Advanced Search
MyIDEAS: Login to save this book or follow this series

The Hong Kong Advantage


Author Info

  • Enright, Michael J.

    (Harvard Business School)

  • Scott, Edith E.
  • Dodwell, David

    (Hong Kong Trade Development Council)

Registered author(s):


    Hong Kong's vibrant economic environment attracts business from all over the world. This new study examines topics that interest and touch every key economic sector from the business community to government. What are Hong Kong's strong suits as an economic centre and what are its weak areas? How do certain sectors measure up against other within Hong Kong and their counterparts in other places in the world? Why should a multinational business locate here rather than in Singapore or Tokyo? Is Hong Kong making full use of the resources which constitute its competitive advantage? The Hong Kong Advantage applies the Harvard Business School method for measuring economic competitiveness through an examination of selected industries and key issues, and is the first major economic review of this kind for Hong Kong. The book is timely and crucial reading for business people, journalists, analysts, and policy-makers.

    Download Info

    To our knowledge, this item is not available for download. To find whether it is available, there are three options:
    1. Check below under "Related research" whether another version of this item is available online.
    2. Check on the provider's web page whether it is in fact available.
    3. Perform a search for a similarly titled item that would be available.

    Bibliographic Info

    as in new window
    This book is provided by Oxford University Press in its series OUP Catalogue with number 9780195903225 and published in 1997.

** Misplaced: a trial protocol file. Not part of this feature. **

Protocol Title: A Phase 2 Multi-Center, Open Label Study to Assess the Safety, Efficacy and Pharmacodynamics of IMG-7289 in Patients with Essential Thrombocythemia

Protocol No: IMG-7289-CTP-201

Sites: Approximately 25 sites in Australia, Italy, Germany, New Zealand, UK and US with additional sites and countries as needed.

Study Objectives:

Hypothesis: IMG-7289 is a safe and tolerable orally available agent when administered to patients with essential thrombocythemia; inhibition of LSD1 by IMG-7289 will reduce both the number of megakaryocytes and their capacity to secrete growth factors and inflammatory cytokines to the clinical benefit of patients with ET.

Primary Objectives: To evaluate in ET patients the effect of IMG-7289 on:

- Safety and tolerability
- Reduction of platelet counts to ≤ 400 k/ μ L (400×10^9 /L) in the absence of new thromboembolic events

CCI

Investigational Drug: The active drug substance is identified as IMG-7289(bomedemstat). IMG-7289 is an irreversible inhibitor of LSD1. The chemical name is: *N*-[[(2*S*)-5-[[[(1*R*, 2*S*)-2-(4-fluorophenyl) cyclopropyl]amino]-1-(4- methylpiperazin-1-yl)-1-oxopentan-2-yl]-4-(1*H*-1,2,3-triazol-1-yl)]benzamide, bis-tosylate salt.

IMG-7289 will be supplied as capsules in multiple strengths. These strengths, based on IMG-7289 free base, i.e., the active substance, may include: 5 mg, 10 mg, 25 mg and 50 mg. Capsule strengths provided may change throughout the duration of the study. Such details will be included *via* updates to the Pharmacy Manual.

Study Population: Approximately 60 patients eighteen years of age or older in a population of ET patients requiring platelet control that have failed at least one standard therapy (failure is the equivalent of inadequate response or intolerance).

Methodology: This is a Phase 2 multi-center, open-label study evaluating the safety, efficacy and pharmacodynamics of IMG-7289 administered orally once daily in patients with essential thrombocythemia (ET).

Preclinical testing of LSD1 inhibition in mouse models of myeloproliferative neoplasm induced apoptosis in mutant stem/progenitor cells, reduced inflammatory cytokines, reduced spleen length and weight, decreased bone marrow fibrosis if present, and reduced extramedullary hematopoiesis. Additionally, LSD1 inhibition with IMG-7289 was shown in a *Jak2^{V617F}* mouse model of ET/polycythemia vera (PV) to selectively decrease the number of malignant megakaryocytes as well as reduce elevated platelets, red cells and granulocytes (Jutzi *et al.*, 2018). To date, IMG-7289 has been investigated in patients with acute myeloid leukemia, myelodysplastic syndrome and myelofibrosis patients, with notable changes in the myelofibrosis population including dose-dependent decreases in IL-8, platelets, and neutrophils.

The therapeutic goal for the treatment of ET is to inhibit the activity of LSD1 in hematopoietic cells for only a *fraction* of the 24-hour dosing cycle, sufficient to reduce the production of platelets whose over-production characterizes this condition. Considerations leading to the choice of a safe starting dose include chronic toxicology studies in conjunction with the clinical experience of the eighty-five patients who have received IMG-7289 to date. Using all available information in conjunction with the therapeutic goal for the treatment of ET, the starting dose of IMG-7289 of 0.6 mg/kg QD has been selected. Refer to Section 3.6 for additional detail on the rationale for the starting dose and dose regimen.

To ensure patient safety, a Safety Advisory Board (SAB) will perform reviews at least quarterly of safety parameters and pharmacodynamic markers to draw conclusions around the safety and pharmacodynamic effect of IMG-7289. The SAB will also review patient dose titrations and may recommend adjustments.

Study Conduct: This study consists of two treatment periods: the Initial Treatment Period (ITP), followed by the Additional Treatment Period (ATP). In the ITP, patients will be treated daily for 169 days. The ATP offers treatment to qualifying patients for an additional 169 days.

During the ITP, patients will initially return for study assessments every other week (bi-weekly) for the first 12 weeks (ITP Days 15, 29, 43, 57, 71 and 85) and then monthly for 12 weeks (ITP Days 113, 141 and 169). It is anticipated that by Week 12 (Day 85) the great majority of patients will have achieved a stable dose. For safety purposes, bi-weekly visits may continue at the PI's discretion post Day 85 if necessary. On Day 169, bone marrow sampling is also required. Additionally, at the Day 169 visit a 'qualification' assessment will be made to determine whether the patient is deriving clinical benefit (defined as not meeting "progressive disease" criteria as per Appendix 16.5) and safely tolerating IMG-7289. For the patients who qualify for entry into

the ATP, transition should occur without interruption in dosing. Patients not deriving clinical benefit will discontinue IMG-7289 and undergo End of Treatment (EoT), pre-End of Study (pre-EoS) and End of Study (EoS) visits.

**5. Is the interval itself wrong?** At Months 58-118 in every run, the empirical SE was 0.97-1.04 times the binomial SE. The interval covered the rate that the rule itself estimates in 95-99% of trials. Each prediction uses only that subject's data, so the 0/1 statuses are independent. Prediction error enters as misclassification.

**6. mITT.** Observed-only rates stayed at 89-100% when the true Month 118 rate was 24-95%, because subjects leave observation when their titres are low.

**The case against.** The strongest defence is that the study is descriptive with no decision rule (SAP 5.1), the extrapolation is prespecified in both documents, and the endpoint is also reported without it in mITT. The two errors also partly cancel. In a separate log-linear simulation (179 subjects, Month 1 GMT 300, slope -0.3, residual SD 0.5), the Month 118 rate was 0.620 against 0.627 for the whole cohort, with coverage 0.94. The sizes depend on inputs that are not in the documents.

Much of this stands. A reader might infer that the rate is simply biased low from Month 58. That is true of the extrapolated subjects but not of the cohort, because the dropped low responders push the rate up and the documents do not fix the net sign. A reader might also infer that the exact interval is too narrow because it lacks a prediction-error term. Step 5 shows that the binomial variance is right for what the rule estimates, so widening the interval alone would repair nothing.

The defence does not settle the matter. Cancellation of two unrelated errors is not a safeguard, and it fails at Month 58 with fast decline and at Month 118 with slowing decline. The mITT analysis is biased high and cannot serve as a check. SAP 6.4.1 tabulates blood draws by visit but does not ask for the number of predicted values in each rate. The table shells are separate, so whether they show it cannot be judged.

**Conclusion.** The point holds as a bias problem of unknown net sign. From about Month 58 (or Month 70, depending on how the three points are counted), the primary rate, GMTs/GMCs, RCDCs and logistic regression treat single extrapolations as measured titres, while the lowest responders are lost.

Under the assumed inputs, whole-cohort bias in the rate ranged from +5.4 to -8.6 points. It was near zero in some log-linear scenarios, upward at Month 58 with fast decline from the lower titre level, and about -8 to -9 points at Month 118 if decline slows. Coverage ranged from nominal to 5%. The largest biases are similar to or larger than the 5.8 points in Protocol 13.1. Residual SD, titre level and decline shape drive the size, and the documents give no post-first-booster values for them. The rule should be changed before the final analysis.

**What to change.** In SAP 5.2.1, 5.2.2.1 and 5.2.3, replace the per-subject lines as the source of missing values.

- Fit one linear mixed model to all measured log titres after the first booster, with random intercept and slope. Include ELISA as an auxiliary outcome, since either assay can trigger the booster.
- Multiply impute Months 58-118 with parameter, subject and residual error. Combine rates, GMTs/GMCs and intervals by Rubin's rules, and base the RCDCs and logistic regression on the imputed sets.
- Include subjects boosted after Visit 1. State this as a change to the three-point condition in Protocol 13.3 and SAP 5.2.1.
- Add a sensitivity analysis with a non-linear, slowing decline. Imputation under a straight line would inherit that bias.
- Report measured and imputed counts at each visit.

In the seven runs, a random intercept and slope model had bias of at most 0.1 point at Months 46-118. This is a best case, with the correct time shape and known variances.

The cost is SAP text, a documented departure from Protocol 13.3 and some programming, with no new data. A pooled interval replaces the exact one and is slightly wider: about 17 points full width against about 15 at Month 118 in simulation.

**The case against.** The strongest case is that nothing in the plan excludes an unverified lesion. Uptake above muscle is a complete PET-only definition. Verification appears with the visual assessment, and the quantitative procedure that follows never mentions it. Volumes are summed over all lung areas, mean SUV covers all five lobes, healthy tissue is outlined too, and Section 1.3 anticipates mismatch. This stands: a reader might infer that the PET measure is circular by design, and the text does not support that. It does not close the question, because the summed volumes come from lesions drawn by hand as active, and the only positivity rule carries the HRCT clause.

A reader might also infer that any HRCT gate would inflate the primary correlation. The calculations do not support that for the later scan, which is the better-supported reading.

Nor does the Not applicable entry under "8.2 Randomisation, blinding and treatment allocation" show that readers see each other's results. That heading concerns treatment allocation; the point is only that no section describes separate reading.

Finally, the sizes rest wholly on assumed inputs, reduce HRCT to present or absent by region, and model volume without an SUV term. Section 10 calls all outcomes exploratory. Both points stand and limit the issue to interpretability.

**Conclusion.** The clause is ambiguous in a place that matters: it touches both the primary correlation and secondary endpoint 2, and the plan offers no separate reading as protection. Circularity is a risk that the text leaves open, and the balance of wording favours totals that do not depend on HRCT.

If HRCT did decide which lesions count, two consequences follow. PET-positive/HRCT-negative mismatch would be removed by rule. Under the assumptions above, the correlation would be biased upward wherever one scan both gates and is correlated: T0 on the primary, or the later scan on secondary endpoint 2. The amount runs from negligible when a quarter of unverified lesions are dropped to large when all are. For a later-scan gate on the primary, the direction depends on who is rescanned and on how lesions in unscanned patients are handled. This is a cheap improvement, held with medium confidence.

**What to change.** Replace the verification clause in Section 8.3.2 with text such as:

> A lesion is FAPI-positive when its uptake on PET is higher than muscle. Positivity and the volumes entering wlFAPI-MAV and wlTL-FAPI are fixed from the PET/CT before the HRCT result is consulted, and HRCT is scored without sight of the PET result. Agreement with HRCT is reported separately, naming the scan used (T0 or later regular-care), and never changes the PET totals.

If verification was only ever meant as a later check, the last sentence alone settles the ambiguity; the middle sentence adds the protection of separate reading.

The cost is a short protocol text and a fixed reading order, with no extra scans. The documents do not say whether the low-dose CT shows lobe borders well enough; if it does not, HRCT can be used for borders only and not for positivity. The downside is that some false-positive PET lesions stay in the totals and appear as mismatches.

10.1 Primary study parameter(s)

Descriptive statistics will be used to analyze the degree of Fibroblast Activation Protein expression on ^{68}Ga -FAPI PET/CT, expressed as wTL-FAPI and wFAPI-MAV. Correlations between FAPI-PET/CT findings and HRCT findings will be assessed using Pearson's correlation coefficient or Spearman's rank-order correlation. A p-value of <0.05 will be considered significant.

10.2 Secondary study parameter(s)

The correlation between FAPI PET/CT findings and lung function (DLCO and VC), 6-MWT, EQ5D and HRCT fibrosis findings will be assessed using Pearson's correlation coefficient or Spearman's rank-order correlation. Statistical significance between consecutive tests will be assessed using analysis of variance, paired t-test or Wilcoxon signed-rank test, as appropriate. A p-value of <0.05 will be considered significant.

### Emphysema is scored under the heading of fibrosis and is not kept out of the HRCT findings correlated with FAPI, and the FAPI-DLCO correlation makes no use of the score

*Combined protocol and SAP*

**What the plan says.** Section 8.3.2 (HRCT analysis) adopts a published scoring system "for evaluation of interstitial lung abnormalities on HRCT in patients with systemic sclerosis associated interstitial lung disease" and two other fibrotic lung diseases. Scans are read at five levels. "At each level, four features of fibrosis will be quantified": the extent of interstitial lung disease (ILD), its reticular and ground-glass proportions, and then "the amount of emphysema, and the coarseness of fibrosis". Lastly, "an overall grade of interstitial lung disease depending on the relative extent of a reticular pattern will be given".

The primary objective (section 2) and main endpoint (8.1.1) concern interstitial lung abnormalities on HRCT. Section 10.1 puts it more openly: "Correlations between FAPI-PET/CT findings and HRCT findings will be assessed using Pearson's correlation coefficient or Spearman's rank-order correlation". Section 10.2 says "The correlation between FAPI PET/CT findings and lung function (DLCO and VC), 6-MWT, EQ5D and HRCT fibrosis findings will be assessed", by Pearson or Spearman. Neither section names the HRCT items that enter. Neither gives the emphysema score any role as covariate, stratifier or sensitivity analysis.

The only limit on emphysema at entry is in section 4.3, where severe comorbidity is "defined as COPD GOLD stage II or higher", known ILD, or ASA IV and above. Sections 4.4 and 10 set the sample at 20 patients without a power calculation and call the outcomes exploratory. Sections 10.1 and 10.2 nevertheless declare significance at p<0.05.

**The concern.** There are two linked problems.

ISBN: 9780195903225
    Handle: RePEc:oxp:obooks:9780195903225

    Contact details of provider:
    Web page:

    Order Information:

    Related research



    No references listed on IDEAS
    You can help add them by filling out this form.


    Citations are extracted by the CitEc Project, subscribe to its RSS feed for this item.
    as in new window

    Cited by:
    1. Gordon H. Hanson, 2010. "Why Isn't Mexico Rich?," NBER Working Papers 16470, National Bureau of Economic Research, Inc.
    2. Lee, Peter K.C. & Yeung, Andy C.L. & Edwin Cheng, T.C., 2009. "Supplier alliances and environmental uncertainty: An empirical study," International Journal of Production Economics, Elsevier, vol. 120(1), pages 190-204, July.
    3. Sharif, Naubahar & Huang, Can, 2010. "Innovation strategy, firm survival and relocation: The case of Hong Kong-owned manufacturing in Guangdong province, China," MERIT Working Papers 052, United Nations University - Maastricht Economic and Social Research Institute on Innovation and Technology (MERIT).
    4. Boyle, Emily & Humphreys, Paul & McIvor, Ronan, 2008. "Reducing supply chain environmental uncertainty through e-intermediation: An organisation theory perspective," International Journal of Production Economics, Elsevier, vol. 114(1), pages 347-362, July.
    5. Li, Kui-Wai, 2005. "The economic strategy for the Hong Kong SAR: Evidence from productivity and cost analysis," Journal of Asian Economics, Elsevier, vol. 16(4), pages 737-754, August.
    6. Lau Antonio, K.W. & Yam, Richard C.M. & Tang, Esther, 2007. "The impacts of product modularity on competitive capabilities and performance: An empirical study," International Journal of Production Economics, Elsevier, vol. 105(1), pages 1-20, January.


    This item is not listed on Wikipedia, on a reading list or among the top items on IDEAS.


    Access and download statistics


    When requesting a correction, please mention this item's handle: RePEc:oxp:obooks:9780195903225. See general information about how to correct material in RePEc.

    For technical questions regarding this item, or to correct its authors, title, abstract, bibliographic or download information, contact: (Economics Book Marketing).

    If you have authored this item and are not yet registered with RePEc, we encourage you to do it here. This allows to link your profile to this item. It also allows you to accept potential citations to this item that we are uncertain about.

    If references are entirely missing, you can add them using this form.

    If the full references list an item that is present in RePEc, but the system did not link to it, you can help with this form.

    If you know of missing items citing this one, you can help us creating those links by adding the relevant references in the same way as above, for each refering item. If you are a registered author of this item, you may also want to check the "citations" tab in your profile, as there may be some citations waiting for confirmation.

    Please note that corrections may take a couple of weeks to filter through the various RePEc services.